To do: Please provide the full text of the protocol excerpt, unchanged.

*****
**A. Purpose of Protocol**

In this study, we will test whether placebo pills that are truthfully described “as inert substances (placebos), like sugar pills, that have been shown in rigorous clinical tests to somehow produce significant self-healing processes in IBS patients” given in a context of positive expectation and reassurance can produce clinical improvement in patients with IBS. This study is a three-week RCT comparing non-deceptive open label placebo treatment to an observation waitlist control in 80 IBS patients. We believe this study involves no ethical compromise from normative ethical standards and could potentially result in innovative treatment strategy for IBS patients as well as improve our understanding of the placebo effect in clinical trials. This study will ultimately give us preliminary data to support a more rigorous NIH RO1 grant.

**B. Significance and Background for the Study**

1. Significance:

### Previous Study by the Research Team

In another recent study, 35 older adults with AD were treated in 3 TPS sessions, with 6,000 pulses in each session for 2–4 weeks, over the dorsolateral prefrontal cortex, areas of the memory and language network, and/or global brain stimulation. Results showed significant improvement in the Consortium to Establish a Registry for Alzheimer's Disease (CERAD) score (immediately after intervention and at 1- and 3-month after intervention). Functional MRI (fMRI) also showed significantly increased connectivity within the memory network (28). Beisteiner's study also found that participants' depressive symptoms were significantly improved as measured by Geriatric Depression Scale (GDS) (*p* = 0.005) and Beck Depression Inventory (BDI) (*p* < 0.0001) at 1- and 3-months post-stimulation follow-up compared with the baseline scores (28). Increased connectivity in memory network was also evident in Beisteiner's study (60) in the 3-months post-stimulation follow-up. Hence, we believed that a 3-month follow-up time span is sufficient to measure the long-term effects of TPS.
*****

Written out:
**A. Purpose of Protocol**

In this study, we will test whether placebo pills that are truthfully described “as inert substances (placebos), like sugar pills, that have been shown in rigorous clinical tests to somehow produce significant self-healing processes in IBS patients” given in a context of positive expectation and reassurance can produce clinical improvement in patients with IBS. This study is a three-week RCT comparing non-deceptive open label placebo treatment to an observation waitlist control in 80 IBS patients. We believe this study involves no ethical compromise from normative ethical standards and could potentially result in innovative treatment strategy for IBS patients as well as improve our understanding of the placebo effect in clinical trials. This study will ultimately give us preliminary data to support a more rigorous NIH RO1 grant.

**B. Significance and Background for the Study**

1. Significance:

### Previous Study by the Research Team

In another recent study, 35 older adults with AD were treated in 3 TPS sessions, with 6,000 pulses in each session for 2–4 weeks, over the dorsolateral prefrontal cortex, areas of the memory and language network, and/or global brain stimulation. Results showed significant improvement in the Consortium to Establish a Registry for Alzheimer's Disease (CERAD) score (immediately after intervention and at 1- and 3-month after intervention). Functional MRI (fMRI) also showed significantly increased connectivity within the memory network (28). Beisteiner's study also found that participants' depressive symptoms were significantly improved as measured by Geriatric Depression Scale (GDS) (*p* = 0.005) and Beck Depression Inventory (BDI) (*p* < 0.0001) at 1- and 3-months post-stimulation follow-up compared with the baseline scores (28). Increased connectivity in memory network was also evident in Beisteiner's study (60) in the 3-months post-stimulation follow-up. Hence, we believed that a 3-month follow-up time span is sufficient to measure the long-term effects of TPS.